I subscribe to the notion that “what you think about” — on a very meta level — determines how you make decisions. This is obvious to most people, but still nuanced. Controlling what you think about, effectively training and reinforcing your “monkey mind,” is a learned behavior that can be taught and practice. It is natural, I think for humans, to let their minds wander. Wandering is good. But so is control.
And what I seek is control, some times.
Though with control, you get a trade-off. By focusing your mind on certain types of things, you inherently miss out on others. By narrowing your scope, you miss the wide view. By wearing polarized lenses, you miss out on certain colors.
The same is true for how you think about thinking. It sounds abstract, because it largely is, but controlling your filter — effectively what types of ideas you let come into your head is immensely powerful.
Being in control of your head, however wild and obvious that sounds, is hard. Really hard. Maybe it sounds easy…we are our own decision makers? But actually being able to separate influence from your choices. Being able to separate external forces from how you think. Being able to actually become aware of which forces and biases are informing your decisions. That is hard. That is something most people, many people that I have talked to, have never even thought about. I am not saying that everyone should think about these things, do whatever you want, I am just saying that really assessing which forces are influencing your life is one way to gain back control.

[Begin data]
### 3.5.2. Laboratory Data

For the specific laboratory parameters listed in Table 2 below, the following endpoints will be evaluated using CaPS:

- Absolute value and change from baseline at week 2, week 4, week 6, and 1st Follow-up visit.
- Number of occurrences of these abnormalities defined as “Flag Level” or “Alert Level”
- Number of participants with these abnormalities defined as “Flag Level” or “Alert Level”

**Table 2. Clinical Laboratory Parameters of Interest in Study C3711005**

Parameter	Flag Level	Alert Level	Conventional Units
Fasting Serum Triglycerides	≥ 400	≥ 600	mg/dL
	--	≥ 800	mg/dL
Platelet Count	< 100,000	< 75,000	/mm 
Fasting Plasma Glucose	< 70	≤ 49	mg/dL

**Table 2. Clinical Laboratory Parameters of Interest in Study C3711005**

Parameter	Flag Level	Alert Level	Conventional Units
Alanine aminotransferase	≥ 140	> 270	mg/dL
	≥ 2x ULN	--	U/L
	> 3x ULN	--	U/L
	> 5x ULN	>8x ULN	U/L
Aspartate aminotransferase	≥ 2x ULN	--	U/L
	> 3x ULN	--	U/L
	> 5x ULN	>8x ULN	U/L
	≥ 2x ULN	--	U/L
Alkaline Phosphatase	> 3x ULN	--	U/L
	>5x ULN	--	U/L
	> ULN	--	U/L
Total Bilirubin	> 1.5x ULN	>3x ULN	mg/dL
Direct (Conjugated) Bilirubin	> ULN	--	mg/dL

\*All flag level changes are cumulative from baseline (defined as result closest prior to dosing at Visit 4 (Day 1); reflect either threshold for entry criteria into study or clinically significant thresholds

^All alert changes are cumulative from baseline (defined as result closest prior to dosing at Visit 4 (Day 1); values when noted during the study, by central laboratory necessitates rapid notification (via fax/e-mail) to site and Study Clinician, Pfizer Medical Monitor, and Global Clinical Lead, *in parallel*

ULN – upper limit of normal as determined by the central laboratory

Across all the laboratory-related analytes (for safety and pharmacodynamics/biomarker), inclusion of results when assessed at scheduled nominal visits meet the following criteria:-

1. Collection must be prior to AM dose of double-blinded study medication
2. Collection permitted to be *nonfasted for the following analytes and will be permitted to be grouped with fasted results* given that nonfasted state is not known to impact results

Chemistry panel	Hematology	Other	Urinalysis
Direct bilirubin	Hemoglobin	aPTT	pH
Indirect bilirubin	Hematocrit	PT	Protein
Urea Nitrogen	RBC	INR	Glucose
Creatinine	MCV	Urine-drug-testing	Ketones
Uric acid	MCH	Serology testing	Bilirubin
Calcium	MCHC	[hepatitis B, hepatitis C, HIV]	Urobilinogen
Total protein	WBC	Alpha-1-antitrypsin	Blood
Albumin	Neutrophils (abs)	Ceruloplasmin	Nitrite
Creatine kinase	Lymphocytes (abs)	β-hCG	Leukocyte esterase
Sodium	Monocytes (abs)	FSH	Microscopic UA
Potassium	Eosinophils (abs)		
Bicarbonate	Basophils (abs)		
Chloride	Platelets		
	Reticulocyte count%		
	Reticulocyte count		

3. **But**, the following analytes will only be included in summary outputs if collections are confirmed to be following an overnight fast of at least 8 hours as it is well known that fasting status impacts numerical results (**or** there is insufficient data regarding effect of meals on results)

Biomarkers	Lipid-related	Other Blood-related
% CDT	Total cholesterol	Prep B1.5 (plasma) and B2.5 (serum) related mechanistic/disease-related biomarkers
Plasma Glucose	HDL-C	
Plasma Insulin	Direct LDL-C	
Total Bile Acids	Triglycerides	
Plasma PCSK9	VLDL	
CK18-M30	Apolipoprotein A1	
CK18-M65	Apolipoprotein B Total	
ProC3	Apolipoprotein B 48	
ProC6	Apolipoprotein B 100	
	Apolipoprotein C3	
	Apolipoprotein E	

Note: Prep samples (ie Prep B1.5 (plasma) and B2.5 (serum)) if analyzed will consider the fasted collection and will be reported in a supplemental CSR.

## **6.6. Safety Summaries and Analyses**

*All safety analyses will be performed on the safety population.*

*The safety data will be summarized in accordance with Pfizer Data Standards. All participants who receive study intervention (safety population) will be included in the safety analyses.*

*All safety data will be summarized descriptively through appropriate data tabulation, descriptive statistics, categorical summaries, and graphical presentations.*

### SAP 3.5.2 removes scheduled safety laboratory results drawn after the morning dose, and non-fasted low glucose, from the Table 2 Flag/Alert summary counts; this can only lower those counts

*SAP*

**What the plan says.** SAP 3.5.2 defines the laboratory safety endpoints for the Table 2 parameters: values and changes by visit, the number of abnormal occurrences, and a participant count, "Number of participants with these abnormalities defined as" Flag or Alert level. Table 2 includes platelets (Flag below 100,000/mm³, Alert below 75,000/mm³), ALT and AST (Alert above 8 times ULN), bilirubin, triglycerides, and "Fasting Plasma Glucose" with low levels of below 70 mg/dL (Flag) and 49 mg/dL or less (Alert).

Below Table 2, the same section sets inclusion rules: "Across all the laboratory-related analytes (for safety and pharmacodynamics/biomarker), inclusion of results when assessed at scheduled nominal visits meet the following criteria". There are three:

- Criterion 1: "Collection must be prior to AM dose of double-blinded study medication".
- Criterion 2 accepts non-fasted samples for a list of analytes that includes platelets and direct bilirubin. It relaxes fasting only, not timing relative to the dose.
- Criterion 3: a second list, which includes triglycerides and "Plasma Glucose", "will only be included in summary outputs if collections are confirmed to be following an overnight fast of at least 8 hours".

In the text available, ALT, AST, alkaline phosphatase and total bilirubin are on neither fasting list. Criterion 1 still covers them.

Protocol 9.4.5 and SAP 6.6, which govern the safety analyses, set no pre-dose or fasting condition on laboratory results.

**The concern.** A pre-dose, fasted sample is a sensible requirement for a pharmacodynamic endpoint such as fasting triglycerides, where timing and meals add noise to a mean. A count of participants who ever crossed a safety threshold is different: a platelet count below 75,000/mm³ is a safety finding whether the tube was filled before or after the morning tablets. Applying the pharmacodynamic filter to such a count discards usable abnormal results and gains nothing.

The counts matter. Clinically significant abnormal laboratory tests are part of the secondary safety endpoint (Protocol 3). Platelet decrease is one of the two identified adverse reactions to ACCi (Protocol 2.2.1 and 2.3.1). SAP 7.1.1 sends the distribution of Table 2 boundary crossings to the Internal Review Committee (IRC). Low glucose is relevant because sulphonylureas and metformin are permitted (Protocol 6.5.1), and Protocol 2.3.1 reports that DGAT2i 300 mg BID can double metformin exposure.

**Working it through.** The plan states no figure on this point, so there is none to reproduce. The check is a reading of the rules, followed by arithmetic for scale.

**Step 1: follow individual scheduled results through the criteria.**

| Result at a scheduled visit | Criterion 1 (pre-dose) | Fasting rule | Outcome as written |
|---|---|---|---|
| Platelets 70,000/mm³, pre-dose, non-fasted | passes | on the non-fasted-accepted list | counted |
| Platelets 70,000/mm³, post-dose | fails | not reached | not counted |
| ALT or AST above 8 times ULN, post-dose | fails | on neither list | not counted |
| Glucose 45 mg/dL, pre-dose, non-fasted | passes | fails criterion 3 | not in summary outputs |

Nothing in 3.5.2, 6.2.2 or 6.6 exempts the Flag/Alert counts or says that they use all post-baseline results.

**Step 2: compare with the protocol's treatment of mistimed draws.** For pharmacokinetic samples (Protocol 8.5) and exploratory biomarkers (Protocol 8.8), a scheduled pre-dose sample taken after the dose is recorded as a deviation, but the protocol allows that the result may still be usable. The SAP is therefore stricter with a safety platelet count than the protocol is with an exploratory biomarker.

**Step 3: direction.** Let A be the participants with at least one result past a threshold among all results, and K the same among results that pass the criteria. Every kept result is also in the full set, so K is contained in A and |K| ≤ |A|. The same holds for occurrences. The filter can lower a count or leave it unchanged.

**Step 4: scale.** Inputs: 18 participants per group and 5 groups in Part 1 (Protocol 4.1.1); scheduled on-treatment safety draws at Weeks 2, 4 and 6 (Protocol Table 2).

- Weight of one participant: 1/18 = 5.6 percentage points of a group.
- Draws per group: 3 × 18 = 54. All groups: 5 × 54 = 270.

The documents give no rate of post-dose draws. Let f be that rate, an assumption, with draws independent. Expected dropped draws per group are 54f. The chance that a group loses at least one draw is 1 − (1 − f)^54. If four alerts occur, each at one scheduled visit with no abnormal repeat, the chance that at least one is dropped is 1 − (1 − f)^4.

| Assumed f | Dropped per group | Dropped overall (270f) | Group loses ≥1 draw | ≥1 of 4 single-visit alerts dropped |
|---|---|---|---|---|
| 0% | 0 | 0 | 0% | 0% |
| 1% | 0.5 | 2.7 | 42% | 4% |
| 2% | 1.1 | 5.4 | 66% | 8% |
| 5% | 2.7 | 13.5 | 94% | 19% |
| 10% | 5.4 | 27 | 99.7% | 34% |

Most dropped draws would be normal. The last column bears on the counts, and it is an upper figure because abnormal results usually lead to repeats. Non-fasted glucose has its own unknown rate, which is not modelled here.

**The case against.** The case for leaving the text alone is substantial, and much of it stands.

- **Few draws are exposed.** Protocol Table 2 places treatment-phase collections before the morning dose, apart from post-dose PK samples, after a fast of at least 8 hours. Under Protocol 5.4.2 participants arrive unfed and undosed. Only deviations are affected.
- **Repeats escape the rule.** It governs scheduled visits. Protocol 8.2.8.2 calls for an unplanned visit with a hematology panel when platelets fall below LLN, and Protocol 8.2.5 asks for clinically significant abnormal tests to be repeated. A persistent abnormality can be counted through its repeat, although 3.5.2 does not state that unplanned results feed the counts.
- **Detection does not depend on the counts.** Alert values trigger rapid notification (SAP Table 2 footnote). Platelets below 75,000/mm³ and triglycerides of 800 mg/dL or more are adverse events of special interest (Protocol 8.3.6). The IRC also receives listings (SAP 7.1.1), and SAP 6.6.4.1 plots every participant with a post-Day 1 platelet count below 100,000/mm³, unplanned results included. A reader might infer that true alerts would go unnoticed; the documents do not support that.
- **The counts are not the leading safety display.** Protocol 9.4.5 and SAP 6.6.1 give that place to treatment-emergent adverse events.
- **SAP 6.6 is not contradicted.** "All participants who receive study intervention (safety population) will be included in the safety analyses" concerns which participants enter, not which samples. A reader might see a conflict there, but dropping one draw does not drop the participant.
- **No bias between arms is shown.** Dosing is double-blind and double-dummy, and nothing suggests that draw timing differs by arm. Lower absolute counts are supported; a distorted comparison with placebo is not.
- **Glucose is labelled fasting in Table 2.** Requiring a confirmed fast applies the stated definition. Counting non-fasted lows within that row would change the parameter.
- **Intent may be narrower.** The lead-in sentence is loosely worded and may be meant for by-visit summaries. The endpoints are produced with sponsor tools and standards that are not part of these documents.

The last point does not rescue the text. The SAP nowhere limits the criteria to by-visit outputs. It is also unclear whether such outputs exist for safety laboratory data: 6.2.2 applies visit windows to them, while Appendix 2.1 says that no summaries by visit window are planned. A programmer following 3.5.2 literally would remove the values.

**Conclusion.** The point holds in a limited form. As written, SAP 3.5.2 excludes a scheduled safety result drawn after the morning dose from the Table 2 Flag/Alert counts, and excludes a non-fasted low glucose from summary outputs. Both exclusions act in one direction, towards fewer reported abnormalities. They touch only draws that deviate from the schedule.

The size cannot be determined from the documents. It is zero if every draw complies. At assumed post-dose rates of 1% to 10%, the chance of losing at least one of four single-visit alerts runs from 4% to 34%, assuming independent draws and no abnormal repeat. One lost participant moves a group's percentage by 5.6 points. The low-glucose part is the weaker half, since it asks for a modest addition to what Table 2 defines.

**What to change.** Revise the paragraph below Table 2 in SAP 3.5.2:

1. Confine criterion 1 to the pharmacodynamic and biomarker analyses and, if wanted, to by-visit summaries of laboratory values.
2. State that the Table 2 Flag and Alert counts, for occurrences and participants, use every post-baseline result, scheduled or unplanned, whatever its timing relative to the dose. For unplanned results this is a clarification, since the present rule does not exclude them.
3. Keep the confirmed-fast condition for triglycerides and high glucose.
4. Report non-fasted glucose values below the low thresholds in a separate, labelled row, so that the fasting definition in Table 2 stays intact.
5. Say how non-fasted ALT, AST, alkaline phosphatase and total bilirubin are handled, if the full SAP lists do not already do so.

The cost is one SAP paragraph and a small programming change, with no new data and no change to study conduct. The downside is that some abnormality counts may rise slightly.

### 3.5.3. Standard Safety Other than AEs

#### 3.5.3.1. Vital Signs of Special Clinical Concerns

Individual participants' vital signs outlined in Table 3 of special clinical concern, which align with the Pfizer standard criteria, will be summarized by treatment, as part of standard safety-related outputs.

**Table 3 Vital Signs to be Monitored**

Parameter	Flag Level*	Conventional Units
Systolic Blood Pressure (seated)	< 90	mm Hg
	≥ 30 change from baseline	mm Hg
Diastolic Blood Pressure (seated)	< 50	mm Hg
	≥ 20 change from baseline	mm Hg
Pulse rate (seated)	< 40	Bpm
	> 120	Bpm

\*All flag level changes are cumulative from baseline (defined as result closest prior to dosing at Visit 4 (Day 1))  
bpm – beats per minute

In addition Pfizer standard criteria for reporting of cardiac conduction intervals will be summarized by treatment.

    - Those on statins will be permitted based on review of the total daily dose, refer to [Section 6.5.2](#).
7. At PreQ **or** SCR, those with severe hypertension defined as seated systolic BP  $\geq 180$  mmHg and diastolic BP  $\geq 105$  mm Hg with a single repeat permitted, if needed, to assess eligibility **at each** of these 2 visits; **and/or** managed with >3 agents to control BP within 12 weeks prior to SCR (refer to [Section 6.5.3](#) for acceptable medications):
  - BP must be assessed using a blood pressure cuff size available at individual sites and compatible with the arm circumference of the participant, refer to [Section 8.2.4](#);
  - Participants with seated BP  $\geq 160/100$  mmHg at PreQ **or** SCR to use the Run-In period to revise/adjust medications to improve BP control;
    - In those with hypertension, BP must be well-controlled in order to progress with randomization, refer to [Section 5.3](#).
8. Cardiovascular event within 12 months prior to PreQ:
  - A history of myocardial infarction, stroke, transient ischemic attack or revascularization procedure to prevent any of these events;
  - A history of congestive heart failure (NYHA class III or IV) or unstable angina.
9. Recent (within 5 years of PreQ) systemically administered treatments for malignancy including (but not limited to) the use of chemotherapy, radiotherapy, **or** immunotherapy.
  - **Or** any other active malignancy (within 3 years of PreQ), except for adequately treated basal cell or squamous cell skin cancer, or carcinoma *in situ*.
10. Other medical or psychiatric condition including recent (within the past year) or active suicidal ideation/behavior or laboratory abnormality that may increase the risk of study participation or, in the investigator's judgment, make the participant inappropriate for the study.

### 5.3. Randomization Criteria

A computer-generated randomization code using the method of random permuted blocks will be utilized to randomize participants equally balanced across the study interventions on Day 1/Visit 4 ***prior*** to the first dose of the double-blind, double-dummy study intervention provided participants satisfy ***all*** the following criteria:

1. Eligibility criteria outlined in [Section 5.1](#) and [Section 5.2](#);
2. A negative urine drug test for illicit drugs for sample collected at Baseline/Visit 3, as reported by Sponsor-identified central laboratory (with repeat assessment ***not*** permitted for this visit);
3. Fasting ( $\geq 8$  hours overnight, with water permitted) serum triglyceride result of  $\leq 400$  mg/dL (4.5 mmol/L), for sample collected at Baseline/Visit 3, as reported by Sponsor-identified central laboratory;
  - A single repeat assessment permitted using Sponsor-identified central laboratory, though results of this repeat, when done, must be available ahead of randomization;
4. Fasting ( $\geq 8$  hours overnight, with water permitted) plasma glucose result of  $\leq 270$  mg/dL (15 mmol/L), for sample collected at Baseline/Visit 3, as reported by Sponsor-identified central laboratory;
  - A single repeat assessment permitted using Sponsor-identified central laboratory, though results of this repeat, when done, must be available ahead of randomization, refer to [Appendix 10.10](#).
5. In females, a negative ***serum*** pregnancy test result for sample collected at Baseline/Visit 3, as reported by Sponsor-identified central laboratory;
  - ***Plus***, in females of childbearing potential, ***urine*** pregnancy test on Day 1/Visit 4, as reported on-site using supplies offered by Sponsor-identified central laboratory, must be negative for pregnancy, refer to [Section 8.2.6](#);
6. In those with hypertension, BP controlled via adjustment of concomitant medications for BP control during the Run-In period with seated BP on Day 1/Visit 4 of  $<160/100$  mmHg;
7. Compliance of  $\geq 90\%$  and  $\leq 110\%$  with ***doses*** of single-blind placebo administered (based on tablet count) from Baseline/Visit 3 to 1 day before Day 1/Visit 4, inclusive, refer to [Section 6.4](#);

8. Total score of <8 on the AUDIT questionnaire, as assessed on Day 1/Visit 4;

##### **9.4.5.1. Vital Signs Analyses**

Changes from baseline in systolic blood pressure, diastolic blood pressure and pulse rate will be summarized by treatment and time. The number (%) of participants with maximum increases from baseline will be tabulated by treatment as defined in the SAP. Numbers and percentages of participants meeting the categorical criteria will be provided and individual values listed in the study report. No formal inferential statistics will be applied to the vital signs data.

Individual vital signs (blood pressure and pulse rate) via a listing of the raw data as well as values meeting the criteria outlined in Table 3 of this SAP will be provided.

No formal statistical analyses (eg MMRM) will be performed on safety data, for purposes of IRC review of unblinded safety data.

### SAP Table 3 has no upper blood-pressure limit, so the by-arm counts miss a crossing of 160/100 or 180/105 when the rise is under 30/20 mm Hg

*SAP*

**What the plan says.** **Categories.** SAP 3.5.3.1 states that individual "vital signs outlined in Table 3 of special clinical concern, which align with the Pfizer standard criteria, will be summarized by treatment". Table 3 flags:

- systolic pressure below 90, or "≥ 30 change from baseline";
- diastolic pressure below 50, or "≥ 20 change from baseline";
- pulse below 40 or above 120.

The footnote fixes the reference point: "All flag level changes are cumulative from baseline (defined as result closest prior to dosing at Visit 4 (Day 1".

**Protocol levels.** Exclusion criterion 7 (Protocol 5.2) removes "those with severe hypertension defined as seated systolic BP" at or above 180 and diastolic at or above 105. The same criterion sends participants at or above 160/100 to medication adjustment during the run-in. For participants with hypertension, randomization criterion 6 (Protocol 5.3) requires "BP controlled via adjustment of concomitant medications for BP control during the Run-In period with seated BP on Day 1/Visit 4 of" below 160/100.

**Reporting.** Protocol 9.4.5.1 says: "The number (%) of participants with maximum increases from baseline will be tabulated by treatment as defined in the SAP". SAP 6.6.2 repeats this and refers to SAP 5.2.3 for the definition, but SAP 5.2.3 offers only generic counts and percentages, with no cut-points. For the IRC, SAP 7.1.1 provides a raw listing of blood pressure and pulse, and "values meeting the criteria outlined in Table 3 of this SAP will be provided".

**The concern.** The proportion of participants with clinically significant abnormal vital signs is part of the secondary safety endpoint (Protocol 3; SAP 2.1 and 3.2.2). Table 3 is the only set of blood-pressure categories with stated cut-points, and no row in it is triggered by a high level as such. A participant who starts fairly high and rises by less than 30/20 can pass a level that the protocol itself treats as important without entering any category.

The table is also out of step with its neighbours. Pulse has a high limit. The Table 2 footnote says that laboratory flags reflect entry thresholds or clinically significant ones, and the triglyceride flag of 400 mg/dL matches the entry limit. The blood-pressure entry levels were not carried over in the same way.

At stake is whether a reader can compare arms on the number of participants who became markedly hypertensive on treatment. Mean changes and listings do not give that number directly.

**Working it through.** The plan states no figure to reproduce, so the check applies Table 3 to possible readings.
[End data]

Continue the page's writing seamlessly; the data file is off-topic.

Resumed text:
So why care about control?
Control is valuable because it allows you to make choices based off things you care about.
This again sounds obvious. But it is not. And I would bet that most people — myself included — have far less control than we would want to believe.
Without control, we are not purposeful. I do not want to confuse being purposeful with knowing the future. Purposeful is different than planning.
Purposeful just means you make decisions with intent, in the moment, using the information you have.
Future planning is analyzing what if scenarios about possible cases for how your decision will end up and choosing the best one. That works for some people. And perhaps slightly for me.
But what I far prefer is actually just living. And living with purpose. And actually just being interested in things I am curious about. By doing that, I find myself thinking in a natural means. I think about what I want to think about, and I am aware of why I want to think about these things.
That, in itself, is weird. I am sure anyone — could — do this. But why would you care to?
Control is a valuable resource. You control your attention. Or so you think.
You lose control by signing up for Facebook, subscribing newsletters, and reading this blog. You lose control by having friends, working somewhere, etc.
But lose is the wrong word.
You TRADE control for things. You trade your attention span for entertainment. For money. For consumption.
It is a trade-off.
One that many of us make uninformed and without recognition of the transaction.
If we cannot see that we just spent our most precious resource on a thing, time, etc.
Originally published at Jordan Gonen.